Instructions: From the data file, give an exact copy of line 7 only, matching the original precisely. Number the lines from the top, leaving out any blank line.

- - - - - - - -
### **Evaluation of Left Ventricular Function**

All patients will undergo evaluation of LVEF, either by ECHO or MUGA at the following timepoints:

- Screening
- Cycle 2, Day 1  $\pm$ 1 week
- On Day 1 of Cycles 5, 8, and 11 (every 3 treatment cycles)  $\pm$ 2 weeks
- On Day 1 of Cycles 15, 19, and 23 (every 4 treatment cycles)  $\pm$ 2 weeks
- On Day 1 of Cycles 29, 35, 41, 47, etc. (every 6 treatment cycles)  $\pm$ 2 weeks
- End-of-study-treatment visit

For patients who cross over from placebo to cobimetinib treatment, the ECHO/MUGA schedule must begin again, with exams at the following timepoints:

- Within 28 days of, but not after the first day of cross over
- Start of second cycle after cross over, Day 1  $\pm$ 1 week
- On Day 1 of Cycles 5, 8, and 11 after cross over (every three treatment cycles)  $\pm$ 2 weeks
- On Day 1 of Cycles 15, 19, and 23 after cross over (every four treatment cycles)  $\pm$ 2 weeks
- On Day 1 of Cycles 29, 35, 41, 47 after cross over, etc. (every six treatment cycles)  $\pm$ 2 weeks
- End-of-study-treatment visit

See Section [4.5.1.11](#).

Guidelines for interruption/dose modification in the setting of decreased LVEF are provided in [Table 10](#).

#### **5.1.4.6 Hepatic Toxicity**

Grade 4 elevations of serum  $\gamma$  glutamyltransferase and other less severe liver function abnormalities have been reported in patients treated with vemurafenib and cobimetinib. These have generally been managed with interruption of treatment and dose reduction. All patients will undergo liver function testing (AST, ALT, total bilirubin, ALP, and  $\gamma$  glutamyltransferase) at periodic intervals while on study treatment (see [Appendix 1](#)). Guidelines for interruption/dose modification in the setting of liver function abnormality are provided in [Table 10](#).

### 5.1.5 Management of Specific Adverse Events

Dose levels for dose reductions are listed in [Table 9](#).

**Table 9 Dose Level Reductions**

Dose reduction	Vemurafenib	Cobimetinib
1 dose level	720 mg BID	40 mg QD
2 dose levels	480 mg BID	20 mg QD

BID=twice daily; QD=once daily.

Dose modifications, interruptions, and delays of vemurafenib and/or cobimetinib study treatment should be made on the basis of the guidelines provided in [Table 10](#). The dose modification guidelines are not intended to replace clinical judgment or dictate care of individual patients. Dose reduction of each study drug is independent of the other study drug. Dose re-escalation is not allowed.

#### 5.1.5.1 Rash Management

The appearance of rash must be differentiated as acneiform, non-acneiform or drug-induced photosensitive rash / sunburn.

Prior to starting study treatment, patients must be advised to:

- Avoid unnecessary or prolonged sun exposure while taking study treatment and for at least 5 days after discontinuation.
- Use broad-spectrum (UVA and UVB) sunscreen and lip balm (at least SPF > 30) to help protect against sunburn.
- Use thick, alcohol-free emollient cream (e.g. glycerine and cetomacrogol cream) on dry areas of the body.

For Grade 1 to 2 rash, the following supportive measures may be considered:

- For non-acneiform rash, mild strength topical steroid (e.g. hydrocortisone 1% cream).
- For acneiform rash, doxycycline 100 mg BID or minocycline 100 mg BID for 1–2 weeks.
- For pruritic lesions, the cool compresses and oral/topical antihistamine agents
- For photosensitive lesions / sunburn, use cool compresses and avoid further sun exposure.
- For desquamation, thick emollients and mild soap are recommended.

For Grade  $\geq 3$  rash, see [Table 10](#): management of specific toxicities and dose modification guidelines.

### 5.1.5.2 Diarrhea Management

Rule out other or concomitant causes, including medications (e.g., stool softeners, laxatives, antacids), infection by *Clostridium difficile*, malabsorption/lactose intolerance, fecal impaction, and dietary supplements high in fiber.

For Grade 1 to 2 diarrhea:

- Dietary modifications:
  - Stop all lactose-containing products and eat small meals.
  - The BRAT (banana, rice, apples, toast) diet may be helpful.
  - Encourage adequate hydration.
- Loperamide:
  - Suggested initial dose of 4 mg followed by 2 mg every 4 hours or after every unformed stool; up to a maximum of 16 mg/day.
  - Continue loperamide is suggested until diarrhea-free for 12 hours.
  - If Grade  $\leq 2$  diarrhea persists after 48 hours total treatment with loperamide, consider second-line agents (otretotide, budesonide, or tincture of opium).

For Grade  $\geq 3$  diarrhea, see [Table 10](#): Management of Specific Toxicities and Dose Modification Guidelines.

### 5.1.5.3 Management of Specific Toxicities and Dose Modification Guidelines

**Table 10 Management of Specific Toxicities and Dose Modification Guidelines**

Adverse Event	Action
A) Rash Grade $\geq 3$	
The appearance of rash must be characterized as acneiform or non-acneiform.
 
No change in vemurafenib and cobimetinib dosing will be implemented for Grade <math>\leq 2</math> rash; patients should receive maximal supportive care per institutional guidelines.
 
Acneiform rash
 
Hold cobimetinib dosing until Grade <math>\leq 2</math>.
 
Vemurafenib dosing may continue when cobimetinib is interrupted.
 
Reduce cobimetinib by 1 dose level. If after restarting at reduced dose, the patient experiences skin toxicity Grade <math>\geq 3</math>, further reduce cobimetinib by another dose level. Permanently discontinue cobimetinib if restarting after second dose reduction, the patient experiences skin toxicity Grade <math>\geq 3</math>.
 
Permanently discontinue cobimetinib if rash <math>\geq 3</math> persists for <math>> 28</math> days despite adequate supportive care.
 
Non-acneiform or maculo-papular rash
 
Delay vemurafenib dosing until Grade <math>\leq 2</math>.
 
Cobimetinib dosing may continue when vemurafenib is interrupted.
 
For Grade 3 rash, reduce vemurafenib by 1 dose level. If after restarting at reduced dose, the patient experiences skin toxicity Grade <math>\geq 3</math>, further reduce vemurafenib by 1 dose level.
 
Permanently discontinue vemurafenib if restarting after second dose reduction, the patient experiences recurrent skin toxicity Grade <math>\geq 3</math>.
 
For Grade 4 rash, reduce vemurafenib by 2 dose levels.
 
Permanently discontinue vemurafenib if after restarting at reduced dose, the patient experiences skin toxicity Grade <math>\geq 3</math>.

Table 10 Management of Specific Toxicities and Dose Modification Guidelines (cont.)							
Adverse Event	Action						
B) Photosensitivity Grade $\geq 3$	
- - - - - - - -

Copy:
- On Day 1 of Cycles 29, 35, 41, 47, etc. (every 6 treatment cycles)  $\pm$ 2 weeks